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Understanding Neural Network: A beginner’s guide

Neural network or artificial neural network is one of the frequently used buzzwords in analytics these days. Neural network is a machine learning technique which enables a computer to learn from the observational data. Neural network in computing is inspired by the way biological nervous system process information.

Biological neural networks consist of interconnected neurons with dendrites that receive inputs. Based on these inputs, they produce an output through an axon to another neuron.

The term “neural network” is derived from the work of a neuroscientist, Warren S. McCulloch and Walter Pitts, a logician, who developed the first conceptual model of an artificial neural network. In their work, they describe the concept of a neuron, a single cell living in a network of cells that receives inputs, processes those inputs, and generates an output.

In the computing world, neural networks are organized on layers made up of interconnected nodes which contain an activation function. These patterns are presented to the network through the input layer which further communicates it to one or more hidden layers. The hidden layers perform all the processing and pass the outcome to the output layer. 

Neural networks are typically used to derive meaning from complex and non-linear data, detect and extract patterns which cannot be noticed by the human brain. Here are some of the standard applications of neural network used these days.

  • Pattern/ Image or object recognition
  • Times series forecasting/ Classification
  • Signal processing
  • In self-driving cars to manage control
  • Anomaly detection

These applications fall into different types of neural networks such as convolutional neural network, recurrent neural networks, and feed-forward neural networks. The first one is more used in image recognition as it uses a mathematical process known as convolution to analyze images in non-literal ways.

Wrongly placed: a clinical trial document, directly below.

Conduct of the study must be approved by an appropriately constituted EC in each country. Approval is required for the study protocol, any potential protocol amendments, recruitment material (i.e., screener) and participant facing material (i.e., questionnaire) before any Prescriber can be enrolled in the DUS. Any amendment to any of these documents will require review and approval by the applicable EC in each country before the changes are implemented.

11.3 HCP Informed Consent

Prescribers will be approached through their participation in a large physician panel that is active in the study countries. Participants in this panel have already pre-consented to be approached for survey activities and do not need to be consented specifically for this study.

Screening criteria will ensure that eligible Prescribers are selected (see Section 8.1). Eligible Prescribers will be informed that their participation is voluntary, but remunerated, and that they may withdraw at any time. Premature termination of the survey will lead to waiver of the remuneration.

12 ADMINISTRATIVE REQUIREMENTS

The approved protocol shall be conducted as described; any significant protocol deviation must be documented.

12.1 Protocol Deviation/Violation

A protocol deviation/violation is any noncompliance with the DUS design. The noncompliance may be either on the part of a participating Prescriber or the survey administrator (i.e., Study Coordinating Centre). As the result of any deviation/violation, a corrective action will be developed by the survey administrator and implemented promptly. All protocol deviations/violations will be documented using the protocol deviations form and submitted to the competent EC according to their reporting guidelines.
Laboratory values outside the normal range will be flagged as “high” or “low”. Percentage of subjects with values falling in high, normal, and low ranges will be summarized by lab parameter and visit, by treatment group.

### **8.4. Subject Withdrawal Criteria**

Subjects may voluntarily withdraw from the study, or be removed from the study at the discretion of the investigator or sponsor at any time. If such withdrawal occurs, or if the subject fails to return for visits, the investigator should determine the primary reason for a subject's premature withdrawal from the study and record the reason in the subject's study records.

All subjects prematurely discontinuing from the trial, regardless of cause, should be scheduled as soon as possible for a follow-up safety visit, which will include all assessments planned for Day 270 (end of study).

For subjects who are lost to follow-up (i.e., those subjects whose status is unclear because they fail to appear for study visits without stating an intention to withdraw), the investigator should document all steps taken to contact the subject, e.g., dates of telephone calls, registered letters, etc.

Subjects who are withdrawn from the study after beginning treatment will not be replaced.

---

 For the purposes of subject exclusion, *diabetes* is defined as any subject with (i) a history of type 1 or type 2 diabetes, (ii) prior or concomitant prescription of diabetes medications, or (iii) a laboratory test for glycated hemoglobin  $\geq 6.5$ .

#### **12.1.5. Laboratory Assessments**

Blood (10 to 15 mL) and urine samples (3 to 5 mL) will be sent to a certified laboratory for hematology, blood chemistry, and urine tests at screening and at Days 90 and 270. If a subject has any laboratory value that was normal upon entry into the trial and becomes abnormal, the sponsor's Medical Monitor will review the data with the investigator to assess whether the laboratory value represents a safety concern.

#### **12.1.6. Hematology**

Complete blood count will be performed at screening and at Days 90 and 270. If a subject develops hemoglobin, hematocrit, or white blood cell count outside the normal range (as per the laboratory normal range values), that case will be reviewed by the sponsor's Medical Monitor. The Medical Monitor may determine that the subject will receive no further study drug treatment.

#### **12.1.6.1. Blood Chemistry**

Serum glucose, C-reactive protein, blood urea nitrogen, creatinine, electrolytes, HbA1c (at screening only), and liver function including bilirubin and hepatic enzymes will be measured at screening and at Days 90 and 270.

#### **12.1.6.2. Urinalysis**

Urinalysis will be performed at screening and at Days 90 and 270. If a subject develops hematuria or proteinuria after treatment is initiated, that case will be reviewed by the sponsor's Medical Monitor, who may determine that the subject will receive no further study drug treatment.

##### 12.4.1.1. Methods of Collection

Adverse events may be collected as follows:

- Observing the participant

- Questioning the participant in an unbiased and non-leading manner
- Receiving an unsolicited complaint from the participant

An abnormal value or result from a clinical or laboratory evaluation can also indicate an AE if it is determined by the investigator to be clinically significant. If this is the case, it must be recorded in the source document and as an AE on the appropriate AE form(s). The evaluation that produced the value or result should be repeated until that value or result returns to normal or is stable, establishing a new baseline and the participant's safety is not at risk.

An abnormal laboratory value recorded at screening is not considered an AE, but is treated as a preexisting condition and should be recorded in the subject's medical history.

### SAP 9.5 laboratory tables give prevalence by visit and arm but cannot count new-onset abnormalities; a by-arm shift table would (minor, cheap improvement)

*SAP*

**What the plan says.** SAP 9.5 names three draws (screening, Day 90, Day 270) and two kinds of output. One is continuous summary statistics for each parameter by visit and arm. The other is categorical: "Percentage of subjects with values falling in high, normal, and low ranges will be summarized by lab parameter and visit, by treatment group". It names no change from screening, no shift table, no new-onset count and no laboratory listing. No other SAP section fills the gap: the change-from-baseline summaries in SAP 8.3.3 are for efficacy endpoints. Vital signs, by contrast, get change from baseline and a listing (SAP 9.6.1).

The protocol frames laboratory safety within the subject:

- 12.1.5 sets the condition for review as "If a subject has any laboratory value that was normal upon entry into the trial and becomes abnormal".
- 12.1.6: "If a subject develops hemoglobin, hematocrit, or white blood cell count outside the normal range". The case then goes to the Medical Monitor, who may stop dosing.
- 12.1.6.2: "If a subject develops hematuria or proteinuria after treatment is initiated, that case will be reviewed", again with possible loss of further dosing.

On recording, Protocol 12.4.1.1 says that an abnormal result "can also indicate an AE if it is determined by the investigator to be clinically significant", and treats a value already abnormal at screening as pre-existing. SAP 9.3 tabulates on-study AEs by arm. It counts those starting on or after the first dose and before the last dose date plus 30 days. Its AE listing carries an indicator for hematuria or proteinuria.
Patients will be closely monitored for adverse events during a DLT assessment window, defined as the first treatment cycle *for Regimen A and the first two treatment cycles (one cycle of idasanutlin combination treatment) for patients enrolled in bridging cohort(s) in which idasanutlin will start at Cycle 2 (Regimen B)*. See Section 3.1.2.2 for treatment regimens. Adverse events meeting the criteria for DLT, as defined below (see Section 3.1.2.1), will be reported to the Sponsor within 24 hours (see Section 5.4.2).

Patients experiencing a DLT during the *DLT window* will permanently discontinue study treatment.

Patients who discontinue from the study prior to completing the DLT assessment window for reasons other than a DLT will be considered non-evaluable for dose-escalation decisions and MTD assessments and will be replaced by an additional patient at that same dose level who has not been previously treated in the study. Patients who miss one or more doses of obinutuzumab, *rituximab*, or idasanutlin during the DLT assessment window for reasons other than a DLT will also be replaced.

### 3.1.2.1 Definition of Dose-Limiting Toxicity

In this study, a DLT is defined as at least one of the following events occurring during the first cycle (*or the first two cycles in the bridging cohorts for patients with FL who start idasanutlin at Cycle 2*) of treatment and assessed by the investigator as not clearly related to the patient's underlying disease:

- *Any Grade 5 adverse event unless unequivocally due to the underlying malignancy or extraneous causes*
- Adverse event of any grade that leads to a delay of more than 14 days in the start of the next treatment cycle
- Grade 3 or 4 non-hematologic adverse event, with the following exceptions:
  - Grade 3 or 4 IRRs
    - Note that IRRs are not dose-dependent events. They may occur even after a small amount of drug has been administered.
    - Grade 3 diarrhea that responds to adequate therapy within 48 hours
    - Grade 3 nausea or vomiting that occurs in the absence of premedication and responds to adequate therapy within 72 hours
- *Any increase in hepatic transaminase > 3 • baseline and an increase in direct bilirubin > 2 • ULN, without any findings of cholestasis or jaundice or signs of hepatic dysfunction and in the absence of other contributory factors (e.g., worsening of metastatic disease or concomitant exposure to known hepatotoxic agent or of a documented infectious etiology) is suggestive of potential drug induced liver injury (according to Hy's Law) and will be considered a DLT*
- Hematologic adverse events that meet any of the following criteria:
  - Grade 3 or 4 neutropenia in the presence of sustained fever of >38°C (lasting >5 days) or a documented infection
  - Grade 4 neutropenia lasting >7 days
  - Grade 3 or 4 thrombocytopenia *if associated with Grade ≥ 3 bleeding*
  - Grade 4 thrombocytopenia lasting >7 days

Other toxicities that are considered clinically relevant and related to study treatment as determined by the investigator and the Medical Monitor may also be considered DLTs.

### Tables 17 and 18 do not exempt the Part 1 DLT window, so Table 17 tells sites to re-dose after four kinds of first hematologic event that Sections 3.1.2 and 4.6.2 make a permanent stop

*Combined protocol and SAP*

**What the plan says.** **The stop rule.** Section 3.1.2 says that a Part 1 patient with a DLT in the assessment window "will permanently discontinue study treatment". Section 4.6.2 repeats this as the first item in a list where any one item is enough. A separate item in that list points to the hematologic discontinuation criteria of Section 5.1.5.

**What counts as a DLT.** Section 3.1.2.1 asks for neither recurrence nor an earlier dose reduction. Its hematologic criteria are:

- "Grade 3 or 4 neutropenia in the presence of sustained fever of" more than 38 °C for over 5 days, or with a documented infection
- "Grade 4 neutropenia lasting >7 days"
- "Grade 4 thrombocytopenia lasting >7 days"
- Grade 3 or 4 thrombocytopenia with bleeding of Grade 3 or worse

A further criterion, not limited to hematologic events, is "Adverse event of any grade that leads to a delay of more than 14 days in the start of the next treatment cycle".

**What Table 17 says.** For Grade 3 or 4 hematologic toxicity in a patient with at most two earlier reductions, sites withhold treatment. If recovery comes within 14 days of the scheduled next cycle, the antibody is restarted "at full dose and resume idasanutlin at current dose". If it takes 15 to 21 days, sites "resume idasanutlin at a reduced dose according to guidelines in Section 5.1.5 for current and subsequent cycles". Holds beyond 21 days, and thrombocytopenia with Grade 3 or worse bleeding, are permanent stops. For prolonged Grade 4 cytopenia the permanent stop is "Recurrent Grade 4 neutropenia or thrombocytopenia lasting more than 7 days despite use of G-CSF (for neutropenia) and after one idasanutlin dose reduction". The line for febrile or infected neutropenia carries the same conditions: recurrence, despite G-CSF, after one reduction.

Let’s understand neural network in R with a dataset. The dataset consists of 724 observations and 7 variables.

“Companies.Changed” , “Experience.Score”, “Test.Score”, “Interview.Score”, “Qualification.Index”, “age”, “Status”

The following codes runs the network classifying ‘Status’ as a function of several independent varaibles. Status refers to recruitment with two variables: Selected and Rejected. To go ahead, we first need to install “neuralnet” package



> temp<-HRAnalytics

Now, removing NA from the data

> temp <-na.omit(temp)

> dim(temp) # 724 rows and 7 columns)

[1] 724   7

> y<-( temp$Status )

# Assigning levels in the Status Column

> levels(y)<-c(-1,+1)

> class(y)

[1] "factor"


# Now converting the factors into numeric

> y<-as.numeric (as.character (y))

> y <

> names(y)<-c("Status")


Removing the existing Status column and adding the new one Y

> temp$ Status <-NULL

> temp <-cbind(temp ,y)

> temp <-scale( temp )

> set.seed (100)